After eight years of planning, Curiosity, the largest and most advanced spacecraft ever sent to another planet landed on Mars at 5.33 GMT (1.33 EDT) this morning.
The high-tech craft hit the top of the Martian atmosphere at 13,000mph, and was then slowly lowered by a radical floating ‘sky crane’ before gently arriving in a massive crater. Curiosity sent out a text message basically saying, “I made it!”
Applause erupted across the campus of the Jet Propulsion Laboratory in La Cañada Flintridge and engineers inside mission control could be seen hugging and weeping with joy.
Minutes after the news of the landing broke, commentator Allen Chen brought more good news: “We have thumbnails!” Odyssey delivered pictures showing the view from hazard avoidance cameras mounted on the rover.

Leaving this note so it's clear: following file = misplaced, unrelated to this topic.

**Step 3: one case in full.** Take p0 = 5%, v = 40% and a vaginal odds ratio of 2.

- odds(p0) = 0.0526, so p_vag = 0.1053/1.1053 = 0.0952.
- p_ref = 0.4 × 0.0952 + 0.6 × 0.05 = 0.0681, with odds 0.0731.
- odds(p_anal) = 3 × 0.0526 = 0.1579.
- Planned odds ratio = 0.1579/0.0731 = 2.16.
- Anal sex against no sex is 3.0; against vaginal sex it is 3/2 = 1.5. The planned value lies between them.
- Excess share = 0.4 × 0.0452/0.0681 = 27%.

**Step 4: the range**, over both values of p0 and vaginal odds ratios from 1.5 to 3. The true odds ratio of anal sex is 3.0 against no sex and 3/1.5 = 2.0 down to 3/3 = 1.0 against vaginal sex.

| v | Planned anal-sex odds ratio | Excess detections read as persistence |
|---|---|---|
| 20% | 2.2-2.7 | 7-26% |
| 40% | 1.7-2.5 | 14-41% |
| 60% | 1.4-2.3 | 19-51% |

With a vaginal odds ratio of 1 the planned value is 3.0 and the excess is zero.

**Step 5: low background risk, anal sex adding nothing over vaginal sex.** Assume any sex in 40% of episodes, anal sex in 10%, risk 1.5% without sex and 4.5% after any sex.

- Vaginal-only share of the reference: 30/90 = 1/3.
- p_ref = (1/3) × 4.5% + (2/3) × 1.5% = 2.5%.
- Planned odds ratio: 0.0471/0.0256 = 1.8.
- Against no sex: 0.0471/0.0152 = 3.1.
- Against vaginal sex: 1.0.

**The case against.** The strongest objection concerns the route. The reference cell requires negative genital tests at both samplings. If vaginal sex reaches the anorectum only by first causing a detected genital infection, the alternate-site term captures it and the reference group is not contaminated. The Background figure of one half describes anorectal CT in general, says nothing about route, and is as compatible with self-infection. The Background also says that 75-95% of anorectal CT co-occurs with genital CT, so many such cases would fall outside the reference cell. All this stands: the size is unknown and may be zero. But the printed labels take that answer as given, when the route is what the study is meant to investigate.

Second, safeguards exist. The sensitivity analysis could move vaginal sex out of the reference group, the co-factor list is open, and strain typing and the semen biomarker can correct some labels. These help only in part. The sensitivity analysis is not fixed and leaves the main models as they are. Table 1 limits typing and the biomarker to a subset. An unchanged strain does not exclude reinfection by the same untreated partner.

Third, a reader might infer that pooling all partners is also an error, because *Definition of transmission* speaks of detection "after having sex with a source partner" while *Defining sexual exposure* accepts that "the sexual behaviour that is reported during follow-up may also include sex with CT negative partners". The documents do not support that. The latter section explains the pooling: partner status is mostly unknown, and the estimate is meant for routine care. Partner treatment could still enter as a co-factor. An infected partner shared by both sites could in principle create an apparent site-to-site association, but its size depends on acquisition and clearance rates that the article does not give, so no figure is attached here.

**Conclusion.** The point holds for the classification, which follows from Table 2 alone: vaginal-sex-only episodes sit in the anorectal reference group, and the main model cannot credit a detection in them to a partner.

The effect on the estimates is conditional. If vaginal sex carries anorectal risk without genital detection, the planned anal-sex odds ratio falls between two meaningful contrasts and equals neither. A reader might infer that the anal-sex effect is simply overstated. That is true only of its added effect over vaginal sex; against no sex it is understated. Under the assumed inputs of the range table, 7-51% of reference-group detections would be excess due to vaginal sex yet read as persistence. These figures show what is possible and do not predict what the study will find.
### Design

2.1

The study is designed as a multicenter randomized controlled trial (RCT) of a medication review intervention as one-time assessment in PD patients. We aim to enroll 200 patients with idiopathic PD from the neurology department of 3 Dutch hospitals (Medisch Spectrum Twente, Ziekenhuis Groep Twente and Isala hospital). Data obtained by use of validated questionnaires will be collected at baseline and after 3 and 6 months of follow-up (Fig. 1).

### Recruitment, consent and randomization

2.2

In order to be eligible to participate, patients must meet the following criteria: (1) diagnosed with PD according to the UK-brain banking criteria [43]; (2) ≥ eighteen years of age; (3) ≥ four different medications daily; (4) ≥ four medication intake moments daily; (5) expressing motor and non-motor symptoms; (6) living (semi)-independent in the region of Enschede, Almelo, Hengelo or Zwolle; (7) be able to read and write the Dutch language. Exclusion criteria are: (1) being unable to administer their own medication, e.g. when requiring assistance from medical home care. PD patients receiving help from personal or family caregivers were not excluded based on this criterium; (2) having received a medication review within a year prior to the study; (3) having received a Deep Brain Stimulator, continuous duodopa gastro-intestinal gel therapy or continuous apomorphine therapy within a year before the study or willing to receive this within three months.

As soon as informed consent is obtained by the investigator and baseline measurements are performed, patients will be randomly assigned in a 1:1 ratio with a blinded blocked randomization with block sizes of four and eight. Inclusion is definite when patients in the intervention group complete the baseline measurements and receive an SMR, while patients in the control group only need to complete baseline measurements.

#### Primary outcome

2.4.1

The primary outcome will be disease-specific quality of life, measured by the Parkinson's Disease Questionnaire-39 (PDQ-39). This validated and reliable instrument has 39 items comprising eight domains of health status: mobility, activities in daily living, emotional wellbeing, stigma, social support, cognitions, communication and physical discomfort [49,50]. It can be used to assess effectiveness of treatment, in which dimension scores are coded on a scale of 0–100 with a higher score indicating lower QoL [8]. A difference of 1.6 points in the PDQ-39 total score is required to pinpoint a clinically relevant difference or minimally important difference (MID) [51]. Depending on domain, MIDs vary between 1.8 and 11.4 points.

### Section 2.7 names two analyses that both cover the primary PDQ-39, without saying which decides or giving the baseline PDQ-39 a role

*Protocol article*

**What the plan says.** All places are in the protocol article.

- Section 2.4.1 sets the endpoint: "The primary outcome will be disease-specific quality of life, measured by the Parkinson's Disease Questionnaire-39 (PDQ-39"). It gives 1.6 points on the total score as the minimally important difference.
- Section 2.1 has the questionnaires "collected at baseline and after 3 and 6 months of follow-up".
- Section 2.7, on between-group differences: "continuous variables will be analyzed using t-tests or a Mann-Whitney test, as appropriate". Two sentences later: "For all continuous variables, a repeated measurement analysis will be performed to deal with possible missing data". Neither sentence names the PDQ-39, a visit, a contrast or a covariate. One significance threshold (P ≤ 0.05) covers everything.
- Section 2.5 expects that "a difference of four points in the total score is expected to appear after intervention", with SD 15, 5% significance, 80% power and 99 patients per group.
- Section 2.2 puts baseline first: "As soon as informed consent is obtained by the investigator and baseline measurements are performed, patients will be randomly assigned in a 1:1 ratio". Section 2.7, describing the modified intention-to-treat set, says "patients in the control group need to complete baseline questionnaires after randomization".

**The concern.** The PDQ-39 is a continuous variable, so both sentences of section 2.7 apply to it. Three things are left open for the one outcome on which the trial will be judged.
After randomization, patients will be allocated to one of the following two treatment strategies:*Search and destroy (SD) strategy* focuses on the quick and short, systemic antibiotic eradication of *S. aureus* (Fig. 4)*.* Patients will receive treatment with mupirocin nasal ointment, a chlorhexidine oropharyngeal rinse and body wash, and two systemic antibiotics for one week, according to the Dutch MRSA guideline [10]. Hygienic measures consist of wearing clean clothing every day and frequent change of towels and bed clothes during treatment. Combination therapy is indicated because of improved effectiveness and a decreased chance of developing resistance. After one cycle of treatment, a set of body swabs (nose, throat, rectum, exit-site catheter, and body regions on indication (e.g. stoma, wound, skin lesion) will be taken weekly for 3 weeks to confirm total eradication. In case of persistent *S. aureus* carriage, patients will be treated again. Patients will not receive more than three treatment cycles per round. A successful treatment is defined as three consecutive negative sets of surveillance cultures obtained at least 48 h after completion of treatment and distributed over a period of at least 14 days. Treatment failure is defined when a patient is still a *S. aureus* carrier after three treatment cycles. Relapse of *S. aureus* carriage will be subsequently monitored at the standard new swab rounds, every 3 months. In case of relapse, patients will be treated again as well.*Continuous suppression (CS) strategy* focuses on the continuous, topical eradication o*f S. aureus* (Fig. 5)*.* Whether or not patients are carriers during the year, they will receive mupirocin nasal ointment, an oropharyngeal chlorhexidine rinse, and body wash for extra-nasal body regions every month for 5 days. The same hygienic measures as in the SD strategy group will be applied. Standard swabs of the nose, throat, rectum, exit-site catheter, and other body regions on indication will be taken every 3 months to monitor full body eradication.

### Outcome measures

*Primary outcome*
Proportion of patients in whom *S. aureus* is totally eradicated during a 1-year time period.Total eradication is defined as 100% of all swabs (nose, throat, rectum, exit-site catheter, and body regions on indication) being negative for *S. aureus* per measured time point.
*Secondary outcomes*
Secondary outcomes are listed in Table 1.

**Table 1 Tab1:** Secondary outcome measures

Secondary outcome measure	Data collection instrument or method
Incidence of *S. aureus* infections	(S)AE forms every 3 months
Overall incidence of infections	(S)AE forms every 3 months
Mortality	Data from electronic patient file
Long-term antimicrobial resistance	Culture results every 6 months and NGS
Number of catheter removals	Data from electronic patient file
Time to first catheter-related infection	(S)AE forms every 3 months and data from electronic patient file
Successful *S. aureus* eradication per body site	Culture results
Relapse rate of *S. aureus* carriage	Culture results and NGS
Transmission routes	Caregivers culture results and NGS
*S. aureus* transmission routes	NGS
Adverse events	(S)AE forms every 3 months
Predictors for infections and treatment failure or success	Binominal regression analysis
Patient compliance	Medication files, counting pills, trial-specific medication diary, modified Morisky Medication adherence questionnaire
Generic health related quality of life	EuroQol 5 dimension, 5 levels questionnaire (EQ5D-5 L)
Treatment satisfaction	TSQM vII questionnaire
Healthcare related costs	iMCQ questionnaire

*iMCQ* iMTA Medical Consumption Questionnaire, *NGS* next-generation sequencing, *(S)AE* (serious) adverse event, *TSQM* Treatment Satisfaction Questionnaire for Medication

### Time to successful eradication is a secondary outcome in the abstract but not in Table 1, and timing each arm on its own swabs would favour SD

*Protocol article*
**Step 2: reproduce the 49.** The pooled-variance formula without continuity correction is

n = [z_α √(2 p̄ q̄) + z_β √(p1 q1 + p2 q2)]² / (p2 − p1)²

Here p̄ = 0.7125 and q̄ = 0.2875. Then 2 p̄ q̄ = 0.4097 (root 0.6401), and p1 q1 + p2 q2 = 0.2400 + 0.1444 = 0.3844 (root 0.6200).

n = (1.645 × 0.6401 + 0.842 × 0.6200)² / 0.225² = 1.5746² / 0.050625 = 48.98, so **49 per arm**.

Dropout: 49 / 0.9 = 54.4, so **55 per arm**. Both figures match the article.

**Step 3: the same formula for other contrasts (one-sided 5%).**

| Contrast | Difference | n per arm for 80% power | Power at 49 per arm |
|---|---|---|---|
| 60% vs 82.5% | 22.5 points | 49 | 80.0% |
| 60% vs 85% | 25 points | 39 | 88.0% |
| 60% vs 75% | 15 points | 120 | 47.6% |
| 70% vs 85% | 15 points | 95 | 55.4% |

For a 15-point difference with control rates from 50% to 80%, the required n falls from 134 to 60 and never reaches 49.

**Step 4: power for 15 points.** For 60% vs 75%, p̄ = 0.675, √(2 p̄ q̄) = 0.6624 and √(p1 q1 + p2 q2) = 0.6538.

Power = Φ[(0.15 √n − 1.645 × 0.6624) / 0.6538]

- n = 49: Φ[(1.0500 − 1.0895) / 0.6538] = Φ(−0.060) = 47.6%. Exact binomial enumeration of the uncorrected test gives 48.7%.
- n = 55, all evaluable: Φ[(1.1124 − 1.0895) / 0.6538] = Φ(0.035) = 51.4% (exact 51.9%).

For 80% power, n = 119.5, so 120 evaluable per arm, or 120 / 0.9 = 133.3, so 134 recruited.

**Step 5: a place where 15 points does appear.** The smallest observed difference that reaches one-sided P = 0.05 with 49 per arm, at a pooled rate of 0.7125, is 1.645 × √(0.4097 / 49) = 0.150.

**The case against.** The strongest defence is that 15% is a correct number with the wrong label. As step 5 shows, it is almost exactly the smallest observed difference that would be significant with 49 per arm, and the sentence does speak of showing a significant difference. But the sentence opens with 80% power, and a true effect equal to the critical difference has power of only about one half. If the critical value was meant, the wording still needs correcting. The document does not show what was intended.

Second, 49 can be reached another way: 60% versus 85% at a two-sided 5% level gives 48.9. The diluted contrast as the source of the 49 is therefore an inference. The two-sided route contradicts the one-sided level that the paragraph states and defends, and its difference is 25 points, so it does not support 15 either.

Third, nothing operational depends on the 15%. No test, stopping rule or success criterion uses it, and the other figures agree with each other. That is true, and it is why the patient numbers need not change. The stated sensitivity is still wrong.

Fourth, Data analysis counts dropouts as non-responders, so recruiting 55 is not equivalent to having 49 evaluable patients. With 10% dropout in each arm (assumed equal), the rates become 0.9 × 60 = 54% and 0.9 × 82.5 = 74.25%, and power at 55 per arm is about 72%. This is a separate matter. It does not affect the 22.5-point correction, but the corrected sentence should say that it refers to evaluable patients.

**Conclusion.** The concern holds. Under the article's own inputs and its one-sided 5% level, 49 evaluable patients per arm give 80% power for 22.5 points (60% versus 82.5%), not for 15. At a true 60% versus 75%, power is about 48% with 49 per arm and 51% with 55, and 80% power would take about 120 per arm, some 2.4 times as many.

The primary mission is expected to last for at least one Martian year, or 687 Earth days.
The Curiosity rover is roughly the size of a Mini Cooper. It cost a lot more but has better fuel economy, having coasted 352 million miles since launch, in 8.5 months.
The extraterrestrial feat injected a much-needed boost to NASA, which is debating whether it can afford another Mars landing this decade. At a budget-busting $2.5 billion, Curiosity is the priciest gamble yet, which scientists hope will pay off with a bonanza of discoveries.
President Barack Obama says NASA’s successful mission to put a robotic rover on Mars is an “unprecedented feat of technology.”
In a statement issued Monday shortly after the rover Curiosity landed, Obama said “Tonight, on the planet Mars, the United States of America made history.”